• MSMEs across sectors and geographies would borrow more from Fintechs if Fintechs’ interest rates were lower and terms were clearer. Some 30 percent of surveyed firms believe they might borrow from Fintechs if they understood Fintechs better. Rural firms and offline sellers are in general suspicious of Fintech and feel Fintechs are expensive and have opaque loan terms. However, they also perceive Fintechs as offering faster and easier access to capital than offered by banks, and express interest in learning more about Fintechs.

 

  • There do not appear to be gender disparities in firm performance, use of Fintechs, or gains from Fintech loans. Women-led firms are just as likely as comparable male-led firms to use Fintechs. The differences in the use of Fintechs and in firms’ export participation and growth are driven by firm size, online sales activity, and location (urban vs. rural areas), not the gender of the firm’s CEO.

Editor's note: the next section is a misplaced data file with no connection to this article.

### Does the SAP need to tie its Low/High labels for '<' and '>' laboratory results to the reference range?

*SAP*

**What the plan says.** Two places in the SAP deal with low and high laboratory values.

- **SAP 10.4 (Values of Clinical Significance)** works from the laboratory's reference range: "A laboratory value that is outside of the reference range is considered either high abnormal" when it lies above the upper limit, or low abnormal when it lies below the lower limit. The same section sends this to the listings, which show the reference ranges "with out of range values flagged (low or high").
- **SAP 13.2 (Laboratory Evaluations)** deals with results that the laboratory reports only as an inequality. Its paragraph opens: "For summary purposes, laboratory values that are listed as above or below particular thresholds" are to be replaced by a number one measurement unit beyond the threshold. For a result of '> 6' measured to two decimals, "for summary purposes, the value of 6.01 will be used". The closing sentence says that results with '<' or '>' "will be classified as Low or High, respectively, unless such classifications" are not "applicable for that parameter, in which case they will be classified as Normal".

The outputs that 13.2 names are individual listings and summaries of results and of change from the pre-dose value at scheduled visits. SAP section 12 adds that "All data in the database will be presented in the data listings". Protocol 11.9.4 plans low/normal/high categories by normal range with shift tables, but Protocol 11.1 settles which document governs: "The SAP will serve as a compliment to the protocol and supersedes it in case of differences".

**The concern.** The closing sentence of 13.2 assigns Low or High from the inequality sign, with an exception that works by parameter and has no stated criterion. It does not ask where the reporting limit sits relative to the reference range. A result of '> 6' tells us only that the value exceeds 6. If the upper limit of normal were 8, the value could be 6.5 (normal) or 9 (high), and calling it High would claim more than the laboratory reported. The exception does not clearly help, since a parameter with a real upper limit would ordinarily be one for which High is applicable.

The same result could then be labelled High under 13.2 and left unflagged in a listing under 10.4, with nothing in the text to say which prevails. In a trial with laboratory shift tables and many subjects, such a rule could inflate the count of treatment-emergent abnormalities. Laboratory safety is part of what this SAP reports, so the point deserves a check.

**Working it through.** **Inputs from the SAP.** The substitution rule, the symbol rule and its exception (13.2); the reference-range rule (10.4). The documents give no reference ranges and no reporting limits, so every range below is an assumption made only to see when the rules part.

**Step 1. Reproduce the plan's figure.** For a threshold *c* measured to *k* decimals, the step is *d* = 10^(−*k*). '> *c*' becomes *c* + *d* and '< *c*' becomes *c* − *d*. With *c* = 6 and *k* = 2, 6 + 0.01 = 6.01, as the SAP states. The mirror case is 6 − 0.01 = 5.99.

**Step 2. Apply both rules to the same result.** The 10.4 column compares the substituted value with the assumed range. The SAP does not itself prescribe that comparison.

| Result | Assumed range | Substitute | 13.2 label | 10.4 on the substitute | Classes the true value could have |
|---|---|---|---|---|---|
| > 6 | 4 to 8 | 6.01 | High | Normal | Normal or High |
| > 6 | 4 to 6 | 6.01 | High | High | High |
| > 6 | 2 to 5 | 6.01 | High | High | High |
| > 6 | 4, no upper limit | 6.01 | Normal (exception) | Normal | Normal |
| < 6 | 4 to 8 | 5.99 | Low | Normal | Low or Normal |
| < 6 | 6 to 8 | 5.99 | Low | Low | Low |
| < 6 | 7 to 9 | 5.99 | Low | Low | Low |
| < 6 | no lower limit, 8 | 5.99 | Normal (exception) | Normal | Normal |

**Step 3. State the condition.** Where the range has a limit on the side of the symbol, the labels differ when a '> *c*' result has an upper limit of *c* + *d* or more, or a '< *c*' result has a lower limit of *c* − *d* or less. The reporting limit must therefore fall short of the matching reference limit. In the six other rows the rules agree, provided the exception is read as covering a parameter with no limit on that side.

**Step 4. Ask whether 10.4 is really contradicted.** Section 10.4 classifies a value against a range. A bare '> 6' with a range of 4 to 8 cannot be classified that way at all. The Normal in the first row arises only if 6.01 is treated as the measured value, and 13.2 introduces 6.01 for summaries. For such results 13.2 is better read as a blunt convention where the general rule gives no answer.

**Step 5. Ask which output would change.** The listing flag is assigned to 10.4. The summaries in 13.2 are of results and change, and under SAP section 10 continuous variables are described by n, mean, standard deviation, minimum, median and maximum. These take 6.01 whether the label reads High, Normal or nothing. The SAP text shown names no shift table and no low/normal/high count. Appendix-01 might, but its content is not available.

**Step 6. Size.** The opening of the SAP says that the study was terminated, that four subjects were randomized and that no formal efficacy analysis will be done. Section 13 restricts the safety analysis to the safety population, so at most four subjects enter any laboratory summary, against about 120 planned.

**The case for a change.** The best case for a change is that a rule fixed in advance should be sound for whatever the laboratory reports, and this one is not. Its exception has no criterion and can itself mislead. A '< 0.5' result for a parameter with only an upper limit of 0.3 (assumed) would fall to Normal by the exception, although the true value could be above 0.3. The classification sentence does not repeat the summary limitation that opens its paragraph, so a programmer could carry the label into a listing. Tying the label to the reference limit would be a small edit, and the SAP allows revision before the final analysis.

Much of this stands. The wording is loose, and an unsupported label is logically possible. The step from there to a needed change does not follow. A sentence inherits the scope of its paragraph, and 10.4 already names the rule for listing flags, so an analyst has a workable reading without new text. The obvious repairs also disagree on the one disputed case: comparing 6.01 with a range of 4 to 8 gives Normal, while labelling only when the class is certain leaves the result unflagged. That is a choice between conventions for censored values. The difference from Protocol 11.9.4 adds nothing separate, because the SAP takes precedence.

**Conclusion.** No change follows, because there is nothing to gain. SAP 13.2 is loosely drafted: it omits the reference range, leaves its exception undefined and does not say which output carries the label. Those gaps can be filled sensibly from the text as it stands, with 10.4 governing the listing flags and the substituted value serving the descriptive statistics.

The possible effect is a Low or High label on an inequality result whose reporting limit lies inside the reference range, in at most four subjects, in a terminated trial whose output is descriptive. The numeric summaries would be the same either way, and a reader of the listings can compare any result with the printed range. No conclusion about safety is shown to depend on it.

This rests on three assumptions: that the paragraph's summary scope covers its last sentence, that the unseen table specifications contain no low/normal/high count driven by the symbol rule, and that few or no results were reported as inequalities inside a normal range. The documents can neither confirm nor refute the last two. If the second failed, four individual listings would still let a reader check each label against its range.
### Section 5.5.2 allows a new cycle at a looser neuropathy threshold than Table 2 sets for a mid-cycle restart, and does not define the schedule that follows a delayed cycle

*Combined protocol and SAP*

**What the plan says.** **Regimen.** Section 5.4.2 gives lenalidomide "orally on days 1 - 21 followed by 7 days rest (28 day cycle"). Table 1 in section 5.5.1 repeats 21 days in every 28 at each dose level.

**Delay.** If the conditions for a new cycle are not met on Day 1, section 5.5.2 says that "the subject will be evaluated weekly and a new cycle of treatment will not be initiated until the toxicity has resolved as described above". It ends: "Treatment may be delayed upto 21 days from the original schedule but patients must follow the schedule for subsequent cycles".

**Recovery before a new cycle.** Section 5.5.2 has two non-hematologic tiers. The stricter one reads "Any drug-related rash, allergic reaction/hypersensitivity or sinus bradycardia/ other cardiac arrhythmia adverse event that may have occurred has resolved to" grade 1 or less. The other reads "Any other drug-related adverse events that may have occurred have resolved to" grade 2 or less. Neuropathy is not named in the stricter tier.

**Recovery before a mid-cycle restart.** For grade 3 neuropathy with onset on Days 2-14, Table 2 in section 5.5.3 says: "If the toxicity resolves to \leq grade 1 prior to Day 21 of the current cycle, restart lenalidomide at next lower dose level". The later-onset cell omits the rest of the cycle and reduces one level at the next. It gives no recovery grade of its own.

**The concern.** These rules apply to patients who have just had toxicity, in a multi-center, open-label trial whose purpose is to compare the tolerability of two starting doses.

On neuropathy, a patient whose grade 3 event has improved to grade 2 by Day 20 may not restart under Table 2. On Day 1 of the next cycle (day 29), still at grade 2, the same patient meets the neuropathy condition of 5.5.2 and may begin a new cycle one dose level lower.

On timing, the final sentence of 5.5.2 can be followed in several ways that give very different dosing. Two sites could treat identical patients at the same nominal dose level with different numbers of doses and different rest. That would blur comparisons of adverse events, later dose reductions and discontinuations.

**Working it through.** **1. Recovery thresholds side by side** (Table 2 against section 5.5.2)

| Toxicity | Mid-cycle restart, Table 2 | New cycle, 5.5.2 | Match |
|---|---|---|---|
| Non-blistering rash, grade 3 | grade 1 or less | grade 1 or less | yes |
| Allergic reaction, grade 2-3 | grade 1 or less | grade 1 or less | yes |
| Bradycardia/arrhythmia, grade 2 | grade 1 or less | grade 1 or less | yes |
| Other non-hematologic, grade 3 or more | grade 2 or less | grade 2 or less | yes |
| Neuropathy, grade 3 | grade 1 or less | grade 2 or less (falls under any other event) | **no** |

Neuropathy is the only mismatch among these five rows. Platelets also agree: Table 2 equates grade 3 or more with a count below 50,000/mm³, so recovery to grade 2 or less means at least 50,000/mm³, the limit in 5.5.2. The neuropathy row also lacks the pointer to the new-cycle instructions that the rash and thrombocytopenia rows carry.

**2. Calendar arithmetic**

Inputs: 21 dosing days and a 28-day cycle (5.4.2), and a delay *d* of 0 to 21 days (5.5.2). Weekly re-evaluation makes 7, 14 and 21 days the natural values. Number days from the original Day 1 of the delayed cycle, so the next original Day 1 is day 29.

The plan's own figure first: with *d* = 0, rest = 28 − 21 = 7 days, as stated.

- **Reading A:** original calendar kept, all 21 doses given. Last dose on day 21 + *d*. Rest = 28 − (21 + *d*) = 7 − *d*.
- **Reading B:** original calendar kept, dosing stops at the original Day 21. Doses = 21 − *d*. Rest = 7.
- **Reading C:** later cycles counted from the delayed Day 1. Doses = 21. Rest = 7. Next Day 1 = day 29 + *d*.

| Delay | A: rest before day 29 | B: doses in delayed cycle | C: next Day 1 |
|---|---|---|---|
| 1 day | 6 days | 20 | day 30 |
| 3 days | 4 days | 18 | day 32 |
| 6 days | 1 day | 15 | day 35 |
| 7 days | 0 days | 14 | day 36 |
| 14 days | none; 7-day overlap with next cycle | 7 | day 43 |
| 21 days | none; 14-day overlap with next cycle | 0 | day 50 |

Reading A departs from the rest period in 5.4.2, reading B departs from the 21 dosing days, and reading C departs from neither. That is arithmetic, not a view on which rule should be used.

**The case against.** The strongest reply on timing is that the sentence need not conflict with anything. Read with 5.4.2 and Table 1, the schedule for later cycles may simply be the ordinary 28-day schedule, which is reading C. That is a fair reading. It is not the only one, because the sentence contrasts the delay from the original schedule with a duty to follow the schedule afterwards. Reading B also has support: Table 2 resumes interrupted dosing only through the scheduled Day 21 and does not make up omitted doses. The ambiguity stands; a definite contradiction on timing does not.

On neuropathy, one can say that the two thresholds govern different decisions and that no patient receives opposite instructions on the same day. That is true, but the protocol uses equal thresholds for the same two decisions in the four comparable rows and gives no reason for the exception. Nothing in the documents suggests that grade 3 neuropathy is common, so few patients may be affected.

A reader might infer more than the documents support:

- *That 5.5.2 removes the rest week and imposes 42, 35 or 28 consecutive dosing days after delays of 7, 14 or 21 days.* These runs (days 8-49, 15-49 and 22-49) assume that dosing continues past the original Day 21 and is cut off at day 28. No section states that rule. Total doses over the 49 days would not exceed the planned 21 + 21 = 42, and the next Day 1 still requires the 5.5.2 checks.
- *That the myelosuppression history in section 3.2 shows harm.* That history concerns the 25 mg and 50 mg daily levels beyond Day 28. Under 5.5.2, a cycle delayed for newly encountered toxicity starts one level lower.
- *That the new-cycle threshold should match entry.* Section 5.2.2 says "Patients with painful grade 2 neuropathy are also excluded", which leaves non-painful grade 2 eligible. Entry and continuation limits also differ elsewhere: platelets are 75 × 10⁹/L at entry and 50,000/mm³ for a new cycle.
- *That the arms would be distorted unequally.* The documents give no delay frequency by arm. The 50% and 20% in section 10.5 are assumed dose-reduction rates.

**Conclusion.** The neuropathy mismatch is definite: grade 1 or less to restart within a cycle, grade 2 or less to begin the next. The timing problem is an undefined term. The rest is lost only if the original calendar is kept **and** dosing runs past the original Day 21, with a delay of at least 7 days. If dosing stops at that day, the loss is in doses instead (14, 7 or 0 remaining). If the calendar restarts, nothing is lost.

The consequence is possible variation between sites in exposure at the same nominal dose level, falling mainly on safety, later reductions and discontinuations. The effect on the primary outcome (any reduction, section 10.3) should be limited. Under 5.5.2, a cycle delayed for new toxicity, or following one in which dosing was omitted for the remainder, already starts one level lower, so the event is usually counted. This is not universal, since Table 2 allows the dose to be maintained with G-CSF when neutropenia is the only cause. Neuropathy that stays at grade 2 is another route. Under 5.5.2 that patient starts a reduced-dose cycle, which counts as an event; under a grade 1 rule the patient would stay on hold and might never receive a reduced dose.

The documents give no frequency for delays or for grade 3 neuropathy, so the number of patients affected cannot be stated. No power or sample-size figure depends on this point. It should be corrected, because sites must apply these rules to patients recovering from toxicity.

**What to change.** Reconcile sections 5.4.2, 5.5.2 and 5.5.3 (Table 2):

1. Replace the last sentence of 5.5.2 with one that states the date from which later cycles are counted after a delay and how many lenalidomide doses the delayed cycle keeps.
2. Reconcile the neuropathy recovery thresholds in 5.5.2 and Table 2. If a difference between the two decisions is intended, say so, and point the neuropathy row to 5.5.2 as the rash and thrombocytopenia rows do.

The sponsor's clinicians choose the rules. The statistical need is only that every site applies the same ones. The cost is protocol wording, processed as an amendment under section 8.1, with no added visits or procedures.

These findings suggest that  Fintechs and ecommerce are symbiotic in helping MSMEs: ecommerce enables firms to reach global customers in a scalable manner, while Fintechs enable firms to service their customers in a timely manner. Championing Fintechs, in short, helps promote MSMEs that engage in ecommerce.

 

Policy ideas to enable more firms to access financing from Fintechs include awareness-building about Fintechs especially with MSMEs in tier-3 cities and rural areas, and government credit enhancements and loan guarantees on Fintech-issued loans. This is not a stretch: governments around the world have after all for decades guaranteed bank loans to MSMEs. Now they could do the same for Fintechs-issued loans. The guarantee concept could also be applied over time to export credit agencies (ECAs) that in many countries guarantee bank-issued export working capital loans for MSMEs.